June 11, 2008
BLOOMINGTON, Ill. – Nearly 40 Illinois Wesleyan faculty and staff gathered last week for Globalizing the IWU Campus, a three-day, on-campus workshop aimed at further integrating a global view into the campus culture.
“When you talk about a ‘global view,’ you are talking about internationalization, which means infusing into the life of the University community the knowledge, attitudes and actions necessary for living in our complex and evolving world,” said the workshop’s keynote speaker, Uliana Gabara, dean of international education at the University of Richmond. “It’s more than simply sending students to study abroad. It’s developing a culture that aims to see study abroad as an extension of what they are seeing and learning on campus.”
Workshop participants discussed how the University should continue to evolve as a global campus, and attended sessions exploring what students need in facing today’s world. “It says right in our Mission Statement that the University ‘affords the greatest possibilities for realizing individual potential while preparing students for democratic citizenship and life in a global society, but the idea of internationalization permeates every part of our mission, from having a ‘spirit of inquiry’ to ‘fostering creativity,’ and it engages everyone in the campus community,’” said Associate Professor of Political Science William Munro, director of the Illinois Wesleyan International Studies Program and member of the workshop organizing committee.
The workshop came at a time when students across the United States are working to learn more about the world they will inherit. The number of U.S. students studying abroad is rising, said Illinois Wesleyan International Office Director Stacey Shimizu, who added that the University is following this trend, recently ranking in the top 40 of the Institute of International Education’s (IIE) Open Doors report. “Most students find they want and need to understand emerging cultures to compete,” said Shimizu.
More than a chance for students to learn about other cultures, global awareness and intercultural skills can be viewed as a necessity for the United States to flourish in a post-September 11th world. “Many in Congress believe we need to establish study abroad as a national goal for our students,” said Sara Froelich a 2001 Illinois Wesleyan alumna who addressed the workshop. Nelson works for U.S. Sen. Richard J. Durbin, co-sponsor of the Paul Simon Study Abroad Foundation Act, which is attempting to set a goal of sending 1 million U.S. students to study abroad over the next 10 years. “The act was a direct response to 9-11, when we realized we need to know more about the world around us,” said Froelich, who noted the bill is named after Durbin’s mentor and friend, the late U.S. Sen. Paul Simon. “It was Simon who said, ‘the future depends upon globally literate students,’” she added.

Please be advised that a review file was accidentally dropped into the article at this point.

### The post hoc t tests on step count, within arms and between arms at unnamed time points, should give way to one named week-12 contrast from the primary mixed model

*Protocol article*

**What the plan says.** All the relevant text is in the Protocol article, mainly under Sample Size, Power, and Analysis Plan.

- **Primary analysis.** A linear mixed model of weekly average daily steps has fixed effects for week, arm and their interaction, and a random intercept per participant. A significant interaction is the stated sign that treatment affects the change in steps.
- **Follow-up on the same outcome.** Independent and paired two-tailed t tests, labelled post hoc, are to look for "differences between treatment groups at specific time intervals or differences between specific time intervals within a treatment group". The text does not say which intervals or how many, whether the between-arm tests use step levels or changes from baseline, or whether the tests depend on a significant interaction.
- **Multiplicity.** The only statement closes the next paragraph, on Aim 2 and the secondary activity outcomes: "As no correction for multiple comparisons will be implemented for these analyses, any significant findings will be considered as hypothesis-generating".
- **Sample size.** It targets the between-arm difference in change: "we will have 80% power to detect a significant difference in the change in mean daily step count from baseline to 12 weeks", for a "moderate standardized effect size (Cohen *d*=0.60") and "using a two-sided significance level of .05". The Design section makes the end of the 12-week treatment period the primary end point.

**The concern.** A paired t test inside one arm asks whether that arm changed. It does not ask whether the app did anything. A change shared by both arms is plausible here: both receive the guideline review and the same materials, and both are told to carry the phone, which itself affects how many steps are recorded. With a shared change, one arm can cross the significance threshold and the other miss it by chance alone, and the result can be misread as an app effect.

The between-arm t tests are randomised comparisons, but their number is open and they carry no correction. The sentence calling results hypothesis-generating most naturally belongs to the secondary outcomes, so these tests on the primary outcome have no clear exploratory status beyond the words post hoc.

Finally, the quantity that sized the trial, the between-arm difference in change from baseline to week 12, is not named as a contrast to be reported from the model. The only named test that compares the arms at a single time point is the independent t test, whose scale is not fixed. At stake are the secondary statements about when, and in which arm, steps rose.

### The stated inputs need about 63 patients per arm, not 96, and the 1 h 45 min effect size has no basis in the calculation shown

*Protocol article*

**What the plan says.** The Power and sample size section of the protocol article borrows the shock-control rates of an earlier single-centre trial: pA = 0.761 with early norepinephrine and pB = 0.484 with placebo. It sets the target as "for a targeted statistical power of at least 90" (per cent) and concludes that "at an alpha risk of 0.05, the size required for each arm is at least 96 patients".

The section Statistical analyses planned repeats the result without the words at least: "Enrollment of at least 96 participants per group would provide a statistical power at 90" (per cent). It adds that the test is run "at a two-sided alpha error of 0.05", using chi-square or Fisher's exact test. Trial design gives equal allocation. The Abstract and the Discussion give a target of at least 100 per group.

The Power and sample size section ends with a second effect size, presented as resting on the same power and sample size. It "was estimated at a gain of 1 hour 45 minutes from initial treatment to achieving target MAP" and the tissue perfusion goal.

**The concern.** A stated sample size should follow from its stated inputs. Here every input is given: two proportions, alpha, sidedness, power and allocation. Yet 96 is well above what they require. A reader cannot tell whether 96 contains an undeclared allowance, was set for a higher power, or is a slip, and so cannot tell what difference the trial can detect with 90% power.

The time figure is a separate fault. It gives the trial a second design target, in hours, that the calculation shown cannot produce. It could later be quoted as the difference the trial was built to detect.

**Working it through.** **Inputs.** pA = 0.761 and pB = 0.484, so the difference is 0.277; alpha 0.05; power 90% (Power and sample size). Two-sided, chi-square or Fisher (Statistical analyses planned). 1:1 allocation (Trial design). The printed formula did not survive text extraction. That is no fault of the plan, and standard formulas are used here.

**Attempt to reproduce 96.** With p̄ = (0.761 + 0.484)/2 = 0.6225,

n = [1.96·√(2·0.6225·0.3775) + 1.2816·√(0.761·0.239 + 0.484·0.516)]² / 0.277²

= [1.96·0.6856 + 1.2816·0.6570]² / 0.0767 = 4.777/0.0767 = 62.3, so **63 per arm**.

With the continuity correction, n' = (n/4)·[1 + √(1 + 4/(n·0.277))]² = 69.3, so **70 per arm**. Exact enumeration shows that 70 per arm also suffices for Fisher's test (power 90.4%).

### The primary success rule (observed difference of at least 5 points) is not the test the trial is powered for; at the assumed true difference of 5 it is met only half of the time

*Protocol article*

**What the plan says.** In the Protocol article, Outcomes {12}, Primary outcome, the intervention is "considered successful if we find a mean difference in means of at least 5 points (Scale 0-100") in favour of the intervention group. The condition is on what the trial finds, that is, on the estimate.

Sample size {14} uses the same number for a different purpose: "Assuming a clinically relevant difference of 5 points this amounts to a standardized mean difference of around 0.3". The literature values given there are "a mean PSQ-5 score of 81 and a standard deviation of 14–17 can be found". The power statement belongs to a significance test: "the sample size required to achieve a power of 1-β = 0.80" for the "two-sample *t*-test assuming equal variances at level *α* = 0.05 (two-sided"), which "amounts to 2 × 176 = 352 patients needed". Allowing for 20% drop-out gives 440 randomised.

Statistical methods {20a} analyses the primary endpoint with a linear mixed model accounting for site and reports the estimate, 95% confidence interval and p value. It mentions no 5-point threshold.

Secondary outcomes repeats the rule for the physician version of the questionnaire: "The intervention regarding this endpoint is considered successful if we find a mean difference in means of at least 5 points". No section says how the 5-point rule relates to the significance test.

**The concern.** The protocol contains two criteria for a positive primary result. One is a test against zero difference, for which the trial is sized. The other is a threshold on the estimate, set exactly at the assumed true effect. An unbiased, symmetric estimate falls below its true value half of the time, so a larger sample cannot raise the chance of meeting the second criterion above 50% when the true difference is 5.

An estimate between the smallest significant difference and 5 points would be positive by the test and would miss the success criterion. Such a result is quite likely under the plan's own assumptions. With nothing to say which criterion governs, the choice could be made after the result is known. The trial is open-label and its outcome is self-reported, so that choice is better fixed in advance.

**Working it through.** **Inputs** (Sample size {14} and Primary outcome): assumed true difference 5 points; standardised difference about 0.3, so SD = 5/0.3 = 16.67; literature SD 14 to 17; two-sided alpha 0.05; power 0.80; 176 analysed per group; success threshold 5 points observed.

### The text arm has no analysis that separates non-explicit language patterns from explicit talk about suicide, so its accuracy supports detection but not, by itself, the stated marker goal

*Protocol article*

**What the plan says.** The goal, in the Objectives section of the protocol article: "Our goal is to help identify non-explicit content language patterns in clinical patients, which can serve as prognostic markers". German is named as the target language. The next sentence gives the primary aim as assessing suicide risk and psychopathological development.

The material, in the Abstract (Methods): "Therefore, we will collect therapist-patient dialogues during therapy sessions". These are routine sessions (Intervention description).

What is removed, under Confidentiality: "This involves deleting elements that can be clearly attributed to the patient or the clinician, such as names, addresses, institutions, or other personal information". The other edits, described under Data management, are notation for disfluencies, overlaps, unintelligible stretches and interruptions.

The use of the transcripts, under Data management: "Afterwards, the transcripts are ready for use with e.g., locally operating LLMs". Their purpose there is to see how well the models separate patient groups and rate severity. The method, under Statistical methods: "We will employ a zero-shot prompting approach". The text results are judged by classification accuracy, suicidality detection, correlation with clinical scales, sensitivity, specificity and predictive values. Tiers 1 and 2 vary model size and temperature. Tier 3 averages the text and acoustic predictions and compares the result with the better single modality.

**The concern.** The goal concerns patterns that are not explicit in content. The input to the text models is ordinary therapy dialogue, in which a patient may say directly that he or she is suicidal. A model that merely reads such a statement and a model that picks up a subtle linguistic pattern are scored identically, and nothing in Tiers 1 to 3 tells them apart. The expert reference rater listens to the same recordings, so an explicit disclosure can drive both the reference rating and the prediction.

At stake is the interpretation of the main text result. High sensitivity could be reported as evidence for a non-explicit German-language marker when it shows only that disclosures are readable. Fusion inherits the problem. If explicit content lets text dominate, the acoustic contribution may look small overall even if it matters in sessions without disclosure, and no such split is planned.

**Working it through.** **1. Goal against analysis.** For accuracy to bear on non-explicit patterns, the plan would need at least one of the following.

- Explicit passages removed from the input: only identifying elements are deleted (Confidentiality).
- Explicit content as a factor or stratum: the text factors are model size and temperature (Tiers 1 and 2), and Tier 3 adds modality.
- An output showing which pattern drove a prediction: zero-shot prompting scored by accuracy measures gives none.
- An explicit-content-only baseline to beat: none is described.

Another aspect of study abroad, the challenges students face as they leave or return campus, was discussed as well at the workshop. Senior Rachel Hodel spoke about readjusting to campus life after studying abroad in Ecuador. “There were so many things I missed when I was away, like being able to go into Wal-Mart and grab my favorite tube of toothpaste,” said Hodel, who returned several weeks ago. “In Ecuador, life is set up for interaction with other people. You take the bus to the store where all the goods are behind a counter, and you have to ask a salesperson for them. It guarantees conversation will happen. When I was there, I found it a little nerve-wracking, but when I got home, I felt a little lonely for that interaction, which was hard to explain.”
The workshop does not mark the end of globalization efforts on campus. “This will be a good beginning of an important goal, not only to send our students into the world, but to bring the world to our campus through our curriculum, events, speakers, and programs,” said Munro. In the coming weeks, workshop participants will propose individual and group projects to help further internationalize the learning environment on campus.
Contact: Rachel Hatch, (309) 556-3960